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August 7th 2010
It took less than one calendar month to get some sense installed in the Department of Education. Today Michael Gove gave a little. Chilton Trinity, Elmwood and Robert Blake schools in Bridgwater WILL go ahead! This is tremendous news for the schools, the staff, the parents and the pupils. It is also a tribute to the unified campaign which has spread throughout the area. But its not over yet. A very large question mark still hangs over the three remaining schools which are now to be reviewed "later" according to the Government - Haygrove, East Bridgwater and Penrose. If this is an attempt by Mr Gove to compromise with me (save three, scrap three) then he can stick it up his portfolio. These three schools were and are just as ready to go ahead as the three that have now been safeguarded. All the money was coming from private finance sources so it wouldn't have cost the taxpayer a bean. The fight for these schools is still very much on.
July 14th 2010
Last night I held a long and illuminating meeting with the Secretary of State for Education Michael Gove. It was certainly illuminating for him. He didn't know, for instance, how far advanced the BSF programme was in Bridgwater. He didn't know that the programme in Bridgwater involves no public money - it will be financed by the PFI (Private Finance). He didn't know that all the schools were ready to sign when he made his statement last week.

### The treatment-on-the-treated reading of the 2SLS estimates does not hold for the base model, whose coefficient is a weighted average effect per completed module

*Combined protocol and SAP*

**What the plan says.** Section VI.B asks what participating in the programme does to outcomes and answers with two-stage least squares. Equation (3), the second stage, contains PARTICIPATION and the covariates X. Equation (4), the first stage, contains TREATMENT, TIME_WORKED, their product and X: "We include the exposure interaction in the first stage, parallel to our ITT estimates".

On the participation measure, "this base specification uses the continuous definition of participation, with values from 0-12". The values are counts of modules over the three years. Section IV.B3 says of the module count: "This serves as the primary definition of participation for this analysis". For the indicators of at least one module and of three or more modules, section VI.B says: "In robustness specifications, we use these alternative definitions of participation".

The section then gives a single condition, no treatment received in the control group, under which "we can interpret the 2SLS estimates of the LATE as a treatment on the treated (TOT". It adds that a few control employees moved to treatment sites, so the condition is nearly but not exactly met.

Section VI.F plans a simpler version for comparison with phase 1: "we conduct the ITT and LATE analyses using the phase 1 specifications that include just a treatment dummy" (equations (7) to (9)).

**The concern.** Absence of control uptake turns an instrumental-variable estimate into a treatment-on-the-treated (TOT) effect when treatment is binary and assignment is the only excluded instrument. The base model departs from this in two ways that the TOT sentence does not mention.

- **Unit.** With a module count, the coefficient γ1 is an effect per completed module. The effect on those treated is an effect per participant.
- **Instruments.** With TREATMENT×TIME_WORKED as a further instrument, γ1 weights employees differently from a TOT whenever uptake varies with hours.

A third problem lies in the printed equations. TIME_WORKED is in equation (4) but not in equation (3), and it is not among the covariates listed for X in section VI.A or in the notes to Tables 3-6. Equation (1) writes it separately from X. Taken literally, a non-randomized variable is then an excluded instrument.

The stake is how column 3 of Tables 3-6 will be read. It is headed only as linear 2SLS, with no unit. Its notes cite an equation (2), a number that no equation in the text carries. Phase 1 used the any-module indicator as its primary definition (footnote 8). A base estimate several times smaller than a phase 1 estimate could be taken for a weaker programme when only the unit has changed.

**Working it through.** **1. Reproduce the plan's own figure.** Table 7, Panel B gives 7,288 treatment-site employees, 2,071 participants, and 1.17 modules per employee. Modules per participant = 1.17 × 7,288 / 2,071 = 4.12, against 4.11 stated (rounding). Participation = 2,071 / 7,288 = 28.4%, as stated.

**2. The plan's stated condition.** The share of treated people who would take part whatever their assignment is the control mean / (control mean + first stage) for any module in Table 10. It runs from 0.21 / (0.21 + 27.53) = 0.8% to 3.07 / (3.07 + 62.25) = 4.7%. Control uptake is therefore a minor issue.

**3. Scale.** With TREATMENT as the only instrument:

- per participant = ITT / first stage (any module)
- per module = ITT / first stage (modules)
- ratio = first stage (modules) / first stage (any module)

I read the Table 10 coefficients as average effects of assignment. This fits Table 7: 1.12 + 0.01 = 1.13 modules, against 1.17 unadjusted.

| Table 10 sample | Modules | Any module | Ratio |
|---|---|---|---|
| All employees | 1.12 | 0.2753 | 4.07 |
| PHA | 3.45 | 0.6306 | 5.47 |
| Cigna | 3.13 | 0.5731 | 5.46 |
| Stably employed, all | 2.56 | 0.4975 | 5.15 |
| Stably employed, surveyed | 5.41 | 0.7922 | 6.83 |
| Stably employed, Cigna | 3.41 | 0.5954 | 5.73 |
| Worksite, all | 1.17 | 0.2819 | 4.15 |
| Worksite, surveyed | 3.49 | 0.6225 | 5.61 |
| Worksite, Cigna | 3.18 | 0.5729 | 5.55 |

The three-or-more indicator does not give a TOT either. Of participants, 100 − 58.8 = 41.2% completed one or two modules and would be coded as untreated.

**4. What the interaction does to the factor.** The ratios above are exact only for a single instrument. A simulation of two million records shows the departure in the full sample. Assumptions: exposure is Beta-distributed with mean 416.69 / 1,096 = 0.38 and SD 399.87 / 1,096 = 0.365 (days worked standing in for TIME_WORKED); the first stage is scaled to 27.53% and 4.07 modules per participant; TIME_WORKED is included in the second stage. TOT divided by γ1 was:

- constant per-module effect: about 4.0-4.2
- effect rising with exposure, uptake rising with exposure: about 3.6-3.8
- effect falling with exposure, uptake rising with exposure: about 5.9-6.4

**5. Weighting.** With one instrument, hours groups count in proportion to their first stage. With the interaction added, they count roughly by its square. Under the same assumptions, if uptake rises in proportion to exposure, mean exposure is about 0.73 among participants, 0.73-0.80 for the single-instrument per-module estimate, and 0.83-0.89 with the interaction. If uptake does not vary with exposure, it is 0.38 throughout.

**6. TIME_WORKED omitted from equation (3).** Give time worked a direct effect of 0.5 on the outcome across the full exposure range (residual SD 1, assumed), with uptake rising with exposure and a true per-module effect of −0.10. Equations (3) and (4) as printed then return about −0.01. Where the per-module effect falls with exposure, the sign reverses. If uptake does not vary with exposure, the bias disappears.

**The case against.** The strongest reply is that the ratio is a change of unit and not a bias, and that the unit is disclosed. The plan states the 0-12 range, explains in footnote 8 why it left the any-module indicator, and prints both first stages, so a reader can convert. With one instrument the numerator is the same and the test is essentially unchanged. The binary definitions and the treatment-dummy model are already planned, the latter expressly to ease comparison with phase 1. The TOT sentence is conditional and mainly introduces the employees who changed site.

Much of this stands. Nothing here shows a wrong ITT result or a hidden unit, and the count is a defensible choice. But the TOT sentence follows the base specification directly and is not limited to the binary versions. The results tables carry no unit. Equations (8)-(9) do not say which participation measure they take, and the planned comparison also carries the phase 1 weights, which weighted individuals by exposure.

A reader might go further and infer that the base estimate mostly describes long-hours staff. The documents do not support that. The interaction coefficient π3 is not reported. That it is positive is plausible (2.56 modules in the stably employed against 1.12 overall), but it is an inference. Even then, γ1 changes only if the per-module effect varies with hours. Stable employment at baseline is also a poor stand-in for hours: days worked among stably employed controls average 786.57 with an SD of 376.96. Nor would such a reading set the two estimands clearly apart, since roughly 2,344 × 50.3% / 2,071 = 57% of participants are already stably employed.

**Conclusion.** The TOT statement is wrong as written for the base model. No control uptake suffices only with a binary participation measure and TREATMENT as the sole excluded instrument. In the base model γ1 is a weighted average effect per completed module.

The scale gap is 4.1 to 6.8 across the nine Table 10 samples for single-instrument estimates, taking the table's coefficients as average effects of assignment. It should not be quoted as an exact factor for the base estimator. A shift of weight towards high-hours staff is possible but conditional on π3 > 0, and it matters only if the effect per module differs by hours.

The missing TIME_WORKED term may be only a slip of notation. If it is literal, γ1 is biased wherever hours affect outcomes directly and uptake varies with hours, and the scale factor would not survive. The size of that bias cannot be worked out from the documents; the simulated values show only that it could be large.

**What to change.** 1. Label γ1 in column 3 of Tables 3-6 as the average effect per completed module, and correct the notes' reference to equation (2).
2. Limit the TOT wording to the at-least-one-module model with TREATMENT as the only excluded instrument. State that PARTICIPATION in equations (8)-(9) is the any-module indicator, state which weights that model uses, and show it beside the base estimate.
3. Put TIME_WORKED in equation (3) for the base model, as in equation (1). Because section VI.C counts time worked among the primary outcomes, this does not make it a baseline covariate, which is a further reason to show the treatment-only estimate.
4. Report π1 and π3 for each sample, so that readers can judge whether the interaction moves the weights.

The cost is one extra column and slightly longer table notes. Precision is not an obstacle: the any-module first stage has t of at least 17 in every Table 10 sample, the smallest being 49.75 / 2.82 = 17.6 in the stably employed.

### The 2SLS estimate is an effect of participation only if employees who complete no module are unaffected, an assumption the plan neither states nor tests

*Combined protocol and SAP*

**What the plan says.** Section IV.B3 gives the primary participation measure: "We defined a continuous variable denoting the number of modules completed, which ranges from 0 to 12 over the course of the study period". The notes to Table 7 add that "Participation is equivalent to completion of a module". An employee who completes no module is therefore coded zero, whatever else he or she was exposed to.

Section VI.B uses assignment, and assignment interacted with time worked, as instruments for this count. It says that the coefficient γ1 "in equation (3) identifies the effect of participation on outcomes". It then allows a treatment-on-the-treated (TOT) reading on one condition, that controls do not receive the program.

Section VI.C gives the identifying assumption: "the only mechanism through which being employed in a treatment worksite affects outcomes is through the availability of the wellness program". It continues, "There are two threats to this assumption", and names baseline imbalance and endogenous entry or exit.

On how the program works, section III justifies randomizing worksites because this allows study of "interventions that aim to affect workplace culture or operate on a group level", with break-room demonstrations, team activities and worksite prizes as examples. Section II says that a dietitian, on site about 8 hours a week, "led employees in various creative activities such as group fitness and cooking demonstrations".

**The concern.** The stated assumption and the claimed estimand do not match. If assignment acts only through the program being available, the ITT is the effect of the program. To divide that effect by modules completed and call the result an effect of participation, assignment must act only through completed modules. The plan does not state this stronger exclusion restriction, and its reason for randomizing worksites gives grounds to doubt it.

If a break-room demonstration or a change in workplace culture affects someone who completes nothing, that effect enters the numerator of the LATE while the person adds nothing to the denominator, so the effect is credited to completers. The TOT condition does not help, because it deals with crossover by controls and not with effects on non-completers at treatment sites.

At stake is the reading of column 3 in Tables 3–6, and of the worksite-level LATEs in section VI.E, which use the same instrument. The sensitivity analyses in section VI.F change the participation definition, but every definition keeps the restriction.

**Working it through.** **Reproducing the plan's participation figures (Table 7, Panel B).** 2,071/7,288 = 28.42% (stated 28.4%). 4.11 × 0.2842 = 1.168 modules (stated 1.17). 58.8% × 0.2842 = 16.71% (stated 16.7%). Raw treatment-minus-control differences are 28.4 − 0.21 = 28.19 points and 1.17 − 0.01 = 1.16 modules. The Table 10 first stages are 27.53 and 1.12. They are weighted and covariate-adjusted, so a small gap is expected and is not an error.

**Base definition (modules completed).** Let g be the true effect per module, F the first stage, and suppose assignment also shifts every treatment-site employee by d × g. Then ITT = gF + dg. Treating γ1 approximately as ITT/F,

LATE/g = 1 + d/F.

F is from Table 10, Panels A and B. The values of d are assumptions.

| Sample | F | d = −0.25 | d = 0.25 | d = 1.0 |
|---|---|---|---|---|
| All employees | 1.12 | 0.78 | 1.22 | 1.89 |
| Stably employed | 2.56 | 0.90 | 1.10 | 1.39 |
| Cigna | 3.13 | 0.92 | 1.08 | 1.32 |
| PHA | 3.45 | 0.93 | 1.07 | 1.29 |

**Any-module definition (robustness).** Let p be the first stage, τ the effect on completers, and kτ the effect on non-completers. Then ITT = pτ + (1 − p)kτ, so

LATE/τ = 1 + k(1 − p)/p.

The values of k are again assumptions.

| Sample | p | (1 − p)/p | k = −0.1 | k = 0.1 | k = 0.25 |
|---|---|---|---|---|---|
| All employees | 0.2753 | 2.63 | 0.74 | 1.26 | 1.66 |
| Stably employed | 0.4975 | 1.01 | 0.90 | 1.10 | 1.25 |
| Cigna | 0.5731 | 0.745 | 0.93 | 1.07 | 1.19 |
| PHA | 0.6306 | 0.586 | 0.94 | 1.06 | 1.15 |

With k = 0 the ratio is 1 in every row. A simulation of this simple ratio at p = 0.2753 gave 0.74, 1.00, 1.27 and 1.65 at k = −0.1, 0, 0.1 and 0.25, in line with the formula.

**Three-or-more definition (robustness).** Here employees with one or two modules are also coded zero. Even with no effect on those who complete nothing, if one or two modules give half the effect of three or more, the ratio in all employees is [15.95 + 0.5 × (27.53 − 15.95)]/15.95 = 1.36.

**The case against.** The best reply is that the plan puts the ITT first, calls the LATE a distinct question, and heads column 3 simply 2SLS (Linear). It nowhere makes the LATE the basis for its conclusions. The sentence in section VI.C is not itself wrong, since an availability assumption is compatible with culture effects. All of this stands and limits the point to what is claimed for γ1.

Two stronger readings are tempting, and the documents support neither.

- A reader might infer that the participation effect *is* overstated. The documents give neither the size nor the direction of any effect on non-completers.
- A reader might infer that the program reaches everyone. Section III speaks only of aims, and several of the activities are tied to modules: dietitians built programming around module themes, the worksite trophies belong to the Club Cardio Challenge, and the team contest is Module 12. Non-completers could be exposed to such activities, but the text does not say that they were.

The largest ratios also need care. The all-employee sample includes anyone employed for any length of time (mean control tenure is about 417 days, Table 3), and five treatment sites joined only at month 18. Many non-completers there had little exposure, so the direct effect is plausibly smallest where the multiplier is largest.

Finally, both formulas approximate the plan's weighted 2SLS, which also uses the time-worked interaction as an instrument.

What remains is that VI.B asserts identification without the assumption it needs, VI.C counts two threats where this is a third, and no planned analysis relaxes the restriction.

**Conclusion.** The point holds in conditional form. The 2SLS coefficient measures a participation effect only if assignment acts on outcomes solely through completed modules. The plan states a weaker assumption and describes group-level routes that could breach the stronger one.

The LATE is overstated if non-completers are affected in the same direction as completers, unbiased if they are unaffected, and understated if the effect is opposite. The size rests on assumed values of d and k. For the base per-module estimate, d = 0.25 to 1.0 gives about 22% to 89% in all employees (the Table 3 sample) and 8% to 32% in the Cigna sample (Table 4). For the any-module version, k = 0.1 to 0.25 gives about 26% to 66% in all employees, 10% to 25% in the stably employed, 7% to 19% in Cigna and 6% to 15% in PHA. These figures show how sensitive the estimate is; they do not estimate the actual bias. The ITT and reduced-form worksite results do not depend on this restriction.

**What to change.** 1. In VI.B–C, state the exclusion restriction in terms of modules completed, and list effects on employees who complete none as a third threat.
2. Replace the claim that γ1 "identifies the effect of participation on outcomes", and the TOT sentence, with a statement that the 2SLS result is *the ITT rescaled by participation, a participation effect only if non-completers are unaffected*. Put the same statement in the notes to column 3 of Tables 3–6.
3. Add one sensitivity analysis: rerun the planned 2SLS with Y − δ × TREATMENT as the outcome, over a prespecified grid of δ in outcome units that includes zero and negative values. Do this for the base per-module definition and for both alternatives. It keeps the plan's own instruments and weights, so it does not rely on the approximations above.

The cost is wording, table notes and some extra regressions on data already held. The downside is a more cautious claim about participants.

He didn't know because, apparantly, he hadn't been told (or correctly told) by Departmental officials.
Mr Gove has now agreed to think again about his plans. I left him in no doubt about the plight of the schools themselves, the reaction of Bridgwater people and the real possibility of a mass lobby of Downing Street. He only has to pick up our local paper to witness the fury:
He wants to save money by getting rid of Labour's scheme to build schools for the future. Cutbacks were inevitable. But we all believed that the hard work undertaken over many months by all the schools involved would have been enough to prove the case. Some of the building work has already begun. It is senseless to throw the whole effort away. I believe that our town won the argument and ought to win the money to provide good education in up-to-date buildings. This is what we have to live with in some schools - makeshift classes, ancient buildings and poor facilities for children who deserve better.
Everyone agrees that the only way to breathe life into the economy is by providing better products and better people to produce them. That is why education is so important. That is why I intend to argue Bridgwater's case long and hard. This is NOT the end of the fight. This is just the start.
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I raised the issue of the threatened Bridgwater Schools in a special debate on July 13th which was primarily about Hinkley power station. Please read what I said:
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